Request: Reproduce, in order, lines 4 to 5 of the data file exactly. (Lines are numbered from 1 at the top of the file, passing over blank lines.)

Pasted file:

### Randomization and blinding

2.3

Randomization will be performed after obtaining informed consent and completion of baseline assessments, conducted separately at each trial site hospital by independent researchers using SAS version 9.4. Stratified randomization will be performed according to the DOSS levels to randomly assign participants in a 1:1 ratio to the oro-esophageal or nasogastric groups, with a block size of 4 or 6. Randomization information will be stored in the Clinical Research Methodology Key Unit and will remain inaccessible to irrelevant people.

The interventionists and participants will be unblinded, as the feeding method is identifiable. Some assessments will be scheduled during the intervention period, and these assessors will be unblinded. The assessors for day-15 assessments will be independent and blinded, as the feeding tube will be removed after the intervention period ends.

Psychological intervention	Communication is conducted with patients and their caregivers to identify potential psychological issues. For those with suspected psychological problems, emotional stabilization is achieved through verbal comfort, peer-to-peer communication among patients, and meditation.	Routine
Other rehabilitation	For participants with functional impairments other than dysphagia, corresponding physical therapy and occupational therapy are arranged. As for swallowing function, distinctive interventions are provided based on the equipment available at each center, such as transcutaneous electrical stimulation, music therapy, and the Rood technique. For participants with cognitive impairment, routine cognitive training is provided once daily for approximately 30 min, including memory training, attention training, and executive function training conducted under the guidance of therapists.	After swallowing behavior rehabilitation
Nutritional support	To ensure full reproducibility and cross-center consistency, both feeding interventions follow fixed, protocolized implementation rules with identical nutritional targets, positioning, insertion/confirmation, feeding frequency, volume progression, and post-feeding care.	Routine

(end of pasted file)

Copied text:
The interventionists and participants will be unblinded, as the feeding method is identifiable. Some assessments will be scheduled during the intervention period, and these assessors will be unblinded. The assessors for day-15 assessments will be independent and blinded, as the feeding tube will be removed after the intervention period ends.

Psychological intervention	Communication is conducted with patients and their caregivers to identify potential psychological issues. For those with suspected psychological problems, emotional stabilization is achieved through verbal comfort, peer-to-peer communication among patients, and meditation.	Routine